The Telegraph
Since 1st March, 1999
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B-school bane is tech school boon
- IIT Kharagpur agrees to Murli Manohar Joshi’s diktat, rejected earlier by IIMs

What’s seen as a bane by the Indian Institute of Management (IIM) is believed to be a boon for the Indian Institute of Technology (IIT).

IIMs in Ahmedabad, Bangalore and Calcutta may have refused to toe the ministry of human resources development (MHRD) line, but IIT Kharagpur has had no problems signing on the dotted line of the memorandum of understanding (MoU) with the Murli Manohar Joshi ministry.

To introduce greater transparency in its accounts, IIT Kharagpur has decided to rope in an external auditor from this financial year. The decision was taken during the premier institute’s board meeting in the city on Tuesday. “Besides bringing in transparency in the accounts, it will also facilitate funds flow into the institute,” said Sanjiv Goenka, chairman, board of governors, IIT Kharagpur. The decision was taken on the basis of a directive from the Comptroller and Auditor-General of India (CAG), which scans the institute’s books of accounts every year.

Besides giving the green signal to a third eye on its finances, IIT Kharagpur has also decided to increase its number of students, from 4,500 to 10,000, and faculty strength from 450 to 1,000 by 2013. The institute is working out the modalities to admit foreign students as well.

These issues form the core of the MoU signed with the ministry. All three premier IIMs had resisted the MoU move, which according to them would infringe on their freedom. The institutes have rejected the draft forwarded by the ministry and are said to be jointly working on an alternative MoU.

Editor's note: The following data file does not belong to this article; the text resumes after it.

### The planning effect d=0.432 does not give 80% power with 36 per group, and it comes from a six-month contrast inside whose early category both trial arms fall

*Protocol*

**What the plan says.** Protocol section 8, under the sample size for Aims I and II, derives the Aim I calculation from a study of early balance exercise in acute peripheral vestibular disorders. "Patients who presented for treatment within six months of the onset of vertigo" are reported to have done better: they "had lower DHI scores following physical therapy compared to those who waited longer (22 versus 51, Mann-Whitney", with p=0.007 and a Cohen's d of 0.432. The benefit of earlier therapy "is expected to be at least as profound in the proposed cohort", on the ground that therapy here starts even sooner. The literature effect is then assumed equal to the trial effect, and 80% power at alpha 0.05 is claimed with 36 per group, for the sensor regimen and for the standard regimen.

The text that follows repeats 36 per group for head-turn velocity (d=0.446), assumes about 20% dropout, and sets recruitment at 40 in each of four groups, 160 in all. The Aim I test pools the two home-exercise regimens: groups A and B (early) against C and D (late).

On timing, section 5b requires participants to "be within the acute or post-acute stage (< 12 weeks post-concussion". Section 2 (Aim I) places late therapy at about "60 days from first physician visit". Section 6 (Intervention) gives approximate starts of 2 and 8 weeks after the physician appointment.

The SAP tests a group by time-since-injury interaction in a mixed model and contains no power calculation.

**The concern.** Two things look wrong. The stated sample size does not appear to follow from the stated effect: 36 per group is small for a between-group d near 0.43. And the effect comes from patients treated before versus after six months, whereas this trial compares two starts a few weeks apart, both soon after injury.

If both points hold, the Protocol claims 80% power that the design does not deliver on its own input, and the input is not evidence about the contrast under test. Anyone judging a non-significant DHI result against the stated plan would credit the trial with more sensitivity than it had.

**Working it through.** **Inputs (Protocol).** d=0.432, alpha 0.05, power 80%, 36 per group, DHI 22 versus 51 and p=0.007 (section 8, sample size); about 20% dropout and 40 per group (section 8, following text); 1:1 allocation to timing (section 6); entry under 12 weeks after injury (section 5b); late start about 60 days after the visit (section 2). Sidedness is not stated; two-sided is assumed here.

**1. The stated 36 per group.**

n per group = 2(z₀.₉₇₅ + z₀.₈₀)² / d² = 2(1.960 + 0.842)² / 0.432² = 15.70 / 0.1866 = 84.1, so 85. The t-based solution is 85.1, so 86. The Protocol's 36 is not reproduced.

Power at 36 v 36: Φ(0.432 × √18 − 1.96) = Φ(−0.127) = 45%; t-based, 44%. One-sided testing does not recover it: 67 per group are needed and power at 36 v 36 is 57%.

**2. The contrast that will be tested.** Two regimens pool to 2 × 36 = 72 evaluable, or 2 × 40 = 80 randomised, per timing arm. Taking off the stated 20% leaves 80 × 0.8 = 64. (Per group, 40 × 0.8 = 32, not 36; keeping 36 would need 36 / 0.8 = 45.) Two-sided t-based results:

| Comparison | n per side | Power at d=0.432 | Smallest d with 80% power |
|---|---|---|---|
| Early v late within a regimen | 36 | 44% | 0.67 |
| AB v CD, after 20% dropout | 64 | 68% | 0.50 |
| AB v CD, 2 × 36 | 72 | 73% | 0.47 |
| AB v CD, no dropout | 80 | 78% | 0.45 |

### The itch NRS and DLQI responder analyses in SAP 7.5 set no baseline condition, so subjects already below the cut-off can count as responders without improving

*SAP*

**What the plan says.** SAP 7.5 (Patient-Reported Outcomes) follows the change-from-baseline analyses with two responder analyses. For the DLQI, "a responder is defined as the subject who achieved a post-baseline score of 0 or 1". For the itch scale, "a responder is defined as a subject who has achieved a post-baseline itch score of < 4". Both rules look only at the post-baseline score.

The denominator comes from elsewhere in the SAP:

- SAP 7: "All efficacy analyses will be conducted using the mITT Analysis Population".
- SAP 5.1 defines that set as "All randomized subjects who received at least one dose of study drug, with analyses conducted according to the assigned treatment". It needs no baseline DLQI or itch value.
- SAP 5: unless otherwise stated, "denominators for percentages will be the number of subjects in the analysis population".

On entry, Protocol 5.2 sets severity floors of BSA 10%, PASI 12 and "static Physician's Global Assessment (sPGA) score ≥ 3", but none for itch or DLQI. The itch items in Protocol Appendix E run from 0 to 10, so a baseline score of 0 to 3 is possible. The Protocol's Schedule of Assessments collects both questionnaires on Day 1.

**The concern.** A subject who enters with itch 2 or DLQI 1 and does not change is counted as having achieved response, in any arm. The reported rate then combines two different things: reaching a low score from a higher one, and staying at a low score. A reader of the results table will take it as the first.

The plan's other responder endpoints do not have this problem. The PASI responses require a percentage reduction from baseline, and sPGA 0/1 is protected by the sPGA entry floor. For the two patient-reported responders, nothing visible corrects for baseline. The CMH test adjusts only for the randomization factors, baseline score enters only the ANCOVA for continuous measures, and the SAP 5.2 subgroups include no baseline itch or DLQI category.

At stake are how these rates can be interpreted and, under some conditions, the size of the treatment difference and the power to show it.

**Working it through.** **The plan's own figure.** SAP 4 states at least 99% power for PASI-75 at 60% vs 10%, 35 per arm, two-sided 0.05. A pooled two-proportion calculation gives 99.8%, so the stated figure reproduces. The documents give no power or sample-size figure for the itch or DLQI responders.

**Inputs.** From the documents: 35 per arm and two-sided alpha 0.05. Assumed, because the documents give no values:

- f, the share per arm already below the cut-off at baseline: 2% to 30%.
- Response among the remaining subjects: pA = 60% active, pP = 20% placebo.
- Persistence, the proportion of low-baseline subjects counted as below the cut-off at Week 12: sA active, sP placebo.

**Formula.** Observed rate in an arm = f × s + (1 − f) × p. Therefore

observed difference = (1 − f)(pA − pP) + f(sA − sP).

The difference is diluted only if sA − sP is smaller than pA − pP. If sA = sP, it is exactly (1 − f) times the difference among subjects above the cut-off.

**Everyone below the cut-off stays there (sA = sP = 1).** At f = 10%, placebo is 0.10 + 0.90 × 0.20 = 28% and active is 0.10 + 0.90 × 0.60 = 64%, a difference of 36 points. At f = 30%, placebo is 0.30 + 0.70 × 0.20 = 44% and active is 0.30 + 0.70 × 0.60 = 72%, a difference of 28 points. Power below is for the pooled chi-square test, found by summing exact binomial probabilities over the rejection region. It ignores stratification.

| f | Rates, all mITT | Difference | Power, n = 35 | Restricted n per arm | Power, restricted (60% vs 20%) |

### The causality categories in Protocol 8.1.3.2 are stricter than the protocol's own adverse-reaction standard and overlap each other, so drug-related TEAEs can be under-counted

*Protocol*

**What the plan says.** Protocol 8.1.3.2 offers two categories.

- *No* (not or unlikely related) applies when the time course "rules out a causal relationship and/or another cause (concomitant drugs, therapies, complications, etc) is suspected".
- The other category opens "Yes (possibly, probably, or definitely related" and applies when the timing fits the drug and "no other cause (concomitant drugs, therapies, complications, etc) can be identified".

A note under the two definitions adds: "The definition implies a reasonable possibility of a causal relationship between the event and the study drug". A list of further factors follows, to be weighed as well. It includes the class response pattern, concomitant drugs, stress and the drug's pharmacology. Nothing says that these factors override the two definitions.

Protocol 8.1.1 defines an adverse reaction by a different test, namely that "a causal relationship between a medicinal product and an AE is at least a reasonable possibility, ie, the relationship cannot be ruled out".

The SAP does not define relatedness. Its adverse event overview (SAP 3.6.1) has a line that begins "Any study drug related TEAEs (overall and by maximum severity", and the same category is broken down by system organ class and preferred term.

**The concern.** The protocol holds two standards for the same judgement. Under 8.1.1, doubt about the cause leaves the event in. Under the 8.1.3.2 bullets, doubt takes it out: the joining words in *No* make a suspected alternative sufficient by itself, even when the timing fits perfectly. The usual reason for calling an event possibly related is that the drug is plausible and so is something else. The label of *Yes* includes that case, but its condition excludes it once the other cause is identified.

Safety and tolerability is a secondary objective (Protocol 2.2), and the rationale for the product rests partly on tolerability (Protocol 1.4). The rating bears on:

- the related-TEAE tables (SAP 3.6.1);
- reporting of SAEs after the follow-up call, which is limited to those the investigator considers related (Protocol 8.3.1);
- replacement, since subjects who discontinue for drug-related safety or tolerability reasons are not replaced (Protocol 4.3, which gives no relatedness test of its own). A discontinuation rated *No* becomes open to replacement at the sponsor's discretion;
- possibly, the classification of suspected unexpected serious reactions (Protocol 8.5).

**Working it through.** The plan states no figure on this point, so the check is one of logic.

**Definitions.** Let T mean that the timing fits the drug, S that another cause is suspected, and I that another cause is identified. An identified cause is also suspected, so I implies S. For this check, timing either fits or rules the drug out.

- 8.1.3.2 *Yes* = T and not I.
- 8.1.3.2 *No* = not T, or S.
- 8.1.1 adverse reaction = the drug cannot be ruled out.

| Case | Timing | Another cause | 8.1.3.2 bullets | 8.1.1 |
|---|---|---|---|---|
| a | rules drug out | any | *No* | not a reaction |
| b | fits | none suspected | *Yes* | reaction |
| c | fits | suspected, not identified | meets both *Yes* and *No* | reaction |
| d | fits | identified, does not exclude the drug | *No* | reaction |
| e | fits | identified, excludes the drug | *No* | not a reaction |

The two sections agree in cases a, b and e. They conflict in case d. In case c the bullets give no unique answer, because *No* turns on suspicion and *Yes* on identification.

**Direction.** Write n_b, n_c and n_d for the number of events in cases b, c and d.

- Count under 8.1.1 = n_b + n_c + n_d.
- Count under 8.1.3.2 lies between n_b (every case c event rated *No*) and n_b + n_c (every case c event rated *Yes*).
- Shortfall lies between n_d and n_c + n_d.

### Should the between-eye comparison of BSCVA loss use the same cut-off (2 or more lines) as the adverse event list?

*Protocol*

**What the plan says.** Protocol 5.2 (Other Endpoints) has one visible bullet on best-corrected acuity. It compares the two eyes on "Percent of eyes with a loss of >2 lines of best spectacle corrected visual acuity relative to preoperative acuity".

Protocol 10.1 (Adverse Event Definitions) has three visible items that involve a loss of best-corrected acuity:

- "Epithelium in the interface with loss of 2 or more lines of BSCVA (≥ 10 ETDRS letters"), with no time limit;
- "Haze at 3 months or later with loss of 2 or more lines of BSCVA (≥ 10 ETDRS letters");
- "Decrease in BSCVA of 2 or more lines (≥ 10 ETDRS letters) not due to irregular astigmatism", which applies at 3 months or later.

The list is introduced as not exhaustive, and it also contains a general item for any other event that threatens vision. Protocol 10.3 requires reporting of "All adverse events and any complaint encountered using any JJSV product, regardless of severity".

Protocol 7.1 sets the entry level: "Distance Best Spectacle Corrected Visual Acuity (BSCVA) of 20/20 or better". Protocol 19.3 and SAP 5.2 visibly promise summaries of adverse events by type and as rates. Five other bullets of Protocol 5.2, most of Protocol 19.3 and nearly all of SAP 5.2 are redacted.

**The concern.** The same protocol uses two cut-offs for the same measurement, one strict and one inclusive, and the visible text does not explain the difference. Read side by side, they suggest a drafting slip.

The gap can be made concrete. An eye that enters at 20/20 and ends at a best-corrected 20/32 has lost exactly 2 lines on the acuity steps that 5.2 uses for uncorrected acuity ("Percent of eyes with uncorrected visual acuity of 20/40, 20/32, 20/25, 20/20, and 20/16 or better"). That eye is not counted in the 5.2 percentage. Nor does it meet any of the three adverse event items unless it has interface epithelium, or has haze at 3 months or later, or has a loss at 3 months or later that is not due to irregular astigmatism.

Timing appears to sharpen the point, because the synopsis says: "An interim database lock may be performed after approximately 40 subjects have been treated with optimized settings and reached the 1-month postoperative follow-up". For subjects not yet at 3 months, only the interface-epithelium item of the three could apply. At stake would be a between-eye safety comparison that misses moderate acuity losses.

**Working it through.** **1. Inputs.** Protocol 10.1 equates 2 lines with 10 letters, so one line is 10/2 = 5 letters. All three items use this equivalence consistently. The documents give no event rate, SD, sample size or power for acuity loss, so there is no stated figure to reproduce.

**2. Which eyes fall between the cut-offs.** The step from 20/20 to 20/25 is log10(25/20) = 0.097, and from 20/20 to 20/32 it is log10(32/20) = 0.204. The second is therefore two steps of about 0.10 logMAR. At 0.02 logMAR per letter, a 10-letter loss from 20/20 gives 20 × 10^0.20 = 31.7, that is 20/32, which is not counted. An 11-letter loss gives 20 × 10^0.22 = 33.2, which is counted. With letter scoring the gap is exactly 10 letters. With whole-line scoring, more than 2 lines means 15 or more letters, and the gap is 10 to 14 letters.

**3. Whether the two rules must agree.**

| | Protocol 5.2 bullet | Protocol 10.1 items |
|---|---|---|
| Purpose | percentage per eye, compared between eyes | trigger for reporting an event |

“We think signing the MoU will help us manage our resources efficiently. Besides ensuring funds availability, it will also serve as a target, which we should strive to achieve,” said S. K. Dube, director, IIT Kharagpur. As part of its agreement, IIT Kharagpur has agreed to channelise all grants to the institute from abroad through the Bharatiya Siksha Kosh, set up by Joshi to distribute scarce resources among institutes of higher learning. “The government should know about the source and use of foreign funds,” stressed Dube.

Besides placing a demand for Rs 150 crore with the central government, IIT Kharagpur has projected a target of generating Rs 100 crore from consultancy and sponsored research projects in this financial year. Kharagpur has also submitted a plan to spend around Rs 50 crore — in excess of the Rs 25 crore corpus stipulated by the ministry — on infrastructure development on campus. The three IIMs, each with a corpus of Rs 100 crore and more, are reluctant to spend it, as that would allow the ministry to exert more control.

Though divided over the MoU line, the premier tech school has decided to bridge a gap with the B-school by launching a management course in Calcutta for engineers. “We will kick it off as soon as possible,” promised Goenka.

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